The Chicago’s Park District’s pension overhaul that pulled the system off a track to insolvency along with a healthy balance sheet that has overcome early COVID-19 pandemic hits have stabilized the district’s ratings, Fitch Ratings and S&P Global Ratings said.
Fitch and S&P revised the outlook to stable from negative on the district’s AA-minus general obligation ratings. The district has $255 million of outstanding GO debt, Fitch said.
The change “reflects the successful implementation of the recently passed pension reforms that eliminated the depletion date of pension assets by 2028 and puts the pension plans on a path to solvency,” Fitch said in the report published Monday.
“The outlook revision reflects CPD’s strong financial results in fiscal 2021, which we expect will be replicated in 2022, signaling that the worst of the budgetary fallout from the COVID-19 pandemic has passed. The revision also reflects our view that that CPD is positioned to manage higher, actuarially-based pension contributions in the coming years following the passage of pension reform legislation last year and demonstrated progress in reaching full actuarial funding,” said S&P Global Ratings analyst Scott Nees.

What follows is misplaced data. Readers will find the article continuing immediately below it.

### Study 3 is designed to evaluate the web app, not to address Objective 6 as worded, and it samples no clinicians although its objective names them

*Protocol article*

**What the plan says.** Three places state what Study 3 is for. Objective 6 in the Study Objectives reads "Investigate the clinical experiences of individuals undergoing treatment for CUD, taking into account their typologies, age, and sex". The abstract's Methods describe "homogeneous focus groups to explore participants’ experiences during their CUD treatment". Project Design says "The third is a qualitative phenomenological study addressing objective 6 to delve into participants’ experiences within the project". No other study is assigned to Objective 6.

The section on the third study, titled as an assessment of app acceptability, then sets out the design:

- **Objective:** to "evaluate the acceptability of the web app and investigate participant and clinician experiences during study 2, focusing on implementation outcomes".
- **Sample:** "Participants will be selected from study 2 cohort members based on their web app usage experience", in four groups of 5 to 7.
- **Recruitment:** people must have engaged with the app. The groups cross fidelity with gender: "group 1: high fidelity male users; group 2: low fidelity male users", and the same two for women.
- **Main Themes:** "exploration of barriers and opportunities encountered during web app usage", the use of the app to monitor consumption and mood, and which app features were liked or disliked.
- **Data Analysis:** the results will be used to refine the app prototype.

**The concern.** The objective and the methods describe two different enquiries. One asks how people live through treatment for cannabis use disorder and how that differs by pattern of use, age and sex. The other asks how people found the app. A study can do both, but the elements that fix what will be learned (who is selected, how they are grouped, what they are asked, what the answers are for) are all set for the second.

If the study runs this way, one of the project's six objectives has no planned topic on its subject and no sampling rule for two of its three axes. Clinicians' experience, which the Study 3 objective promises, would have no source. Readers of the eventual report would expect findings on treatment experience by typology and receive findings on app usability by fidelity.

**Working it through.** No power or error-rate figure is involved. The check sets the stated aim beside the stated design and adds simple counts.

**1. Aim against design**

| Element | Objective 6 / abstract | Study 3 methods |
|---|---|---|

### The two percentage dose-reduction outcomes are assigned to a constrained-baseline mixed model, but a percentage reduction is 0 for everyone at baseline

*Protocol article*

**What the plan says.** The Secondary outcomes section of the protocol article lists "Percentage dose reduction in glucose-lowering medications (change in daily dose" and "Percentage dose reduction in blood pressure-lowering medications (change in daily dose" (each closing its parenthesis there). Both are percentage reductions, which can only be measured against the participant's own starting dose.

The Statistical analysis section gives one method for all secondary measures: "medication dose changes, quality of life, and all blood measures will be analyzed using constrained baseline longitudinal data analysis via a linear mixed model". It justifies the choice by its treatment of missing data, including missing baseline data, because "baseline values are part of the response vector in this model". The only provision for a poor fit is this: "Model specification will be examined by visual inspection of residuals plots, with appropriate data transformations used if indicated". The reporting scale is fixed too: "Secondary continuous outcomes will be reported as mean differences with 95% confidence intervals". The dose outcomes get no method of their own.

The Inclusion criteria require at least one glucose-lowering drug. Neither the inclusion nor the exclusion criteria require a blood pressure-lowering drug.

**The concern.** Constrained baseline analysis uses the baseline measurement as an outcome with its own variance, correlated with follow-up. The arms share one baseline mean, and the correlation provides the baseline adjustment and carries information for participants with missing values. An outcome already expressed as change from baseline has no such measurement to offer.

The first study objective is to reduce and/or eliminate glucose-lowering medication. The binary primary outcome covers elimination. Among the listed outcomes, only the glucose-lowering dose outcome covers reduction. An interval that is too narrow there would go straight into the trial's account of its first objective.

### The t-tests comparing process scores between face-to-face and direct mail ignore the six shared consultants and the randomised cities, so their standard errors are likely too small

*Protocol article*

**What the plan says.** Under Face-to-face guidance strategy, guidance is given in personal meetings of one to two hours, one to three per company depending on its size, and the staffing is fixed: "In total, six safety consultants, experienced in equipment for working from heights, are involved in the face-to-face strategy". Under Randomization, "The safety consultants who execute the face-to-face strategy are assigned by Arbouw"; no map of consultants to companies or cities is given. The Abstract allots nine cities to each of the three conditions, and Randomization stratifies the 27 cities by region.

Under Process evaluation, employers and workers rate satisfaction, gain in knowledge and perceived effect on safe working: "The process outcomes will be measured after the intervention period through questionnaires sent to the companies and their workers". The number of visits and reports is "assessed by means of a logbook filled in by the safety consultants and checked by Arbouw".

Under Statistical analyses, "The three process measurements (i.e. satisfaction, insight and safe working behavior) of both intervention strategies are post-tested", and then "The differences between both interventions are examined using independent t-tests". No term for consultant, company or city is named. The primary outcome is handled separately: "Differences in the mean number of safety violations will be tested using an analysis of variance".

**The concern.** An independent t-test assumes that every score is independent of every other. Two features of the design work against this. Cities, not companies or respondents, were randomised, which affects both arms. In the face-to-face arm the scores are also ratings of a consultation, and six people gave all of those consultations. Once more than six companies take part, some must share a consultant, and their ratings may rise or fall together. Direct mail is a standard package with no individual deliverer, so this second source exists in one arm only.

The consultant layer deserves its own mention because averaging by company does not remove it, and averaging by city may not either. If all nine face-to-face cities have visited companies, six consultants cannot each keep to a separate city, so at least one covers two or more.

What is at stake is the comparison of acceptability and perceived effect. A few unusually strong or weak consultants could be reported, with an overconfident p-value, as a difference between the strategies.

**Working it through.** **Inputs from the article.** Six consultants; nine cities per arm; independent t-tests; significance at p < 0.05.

State lawmakers made the statutory changes to the district’s plan during their 2021 session and Gov. J.B. Pritzker signed the legislation last August. The pension plan is now on track to a 100% funding goal by 2057.
“Prior to the implementation of the pension reforms, the district faced a looming pension asset depletion date in 2028, which would have subjected the district to paying retiree benefits on a pay-go basis, ultimately leading to a significant increase in the district’s annual employer contributions,” Fitch said.
The district is among the higher-rated Chicago sister agencies that are independent bond-issuing organizations with overlap on the same tax base. They fall under city influence because their boards are appointed by Mayor Lori Lightfoot.
“The AA-minus rating is based on the district’s very high available general fund balance and its ability to reduce expenditures, which served to mitigate much of the pandemic-related revenue shortfalls in 2020,” Fitch said. “The district’s revenue has improved in recent years as the district reopened its facilities and expanded park programs, including events scheduled at Soldier Field.”
The district’s fund balance was more than $200 million at the close of 2021, that’s more than 70% of spending. An additional $23 million was added in 2021.
Pension strains still weigh on the rating and the new schedule doesn’t put the fund at even a 40% funded ratio until 2039, which remains a concern of rating agencies, but it marks a turnaround for a system that is carrying a nearly $800 million unfunded liability.
Under the legislation, the district scrapped prior rules that put contributions at 1.1 times employee payments with contributions coming only from property taxes. The district is now ramping up contributions to an actuarially determined level by 2025. The district also was able to make a $40 million supplemental contribution from reserves and payments can come from “any source legally available.”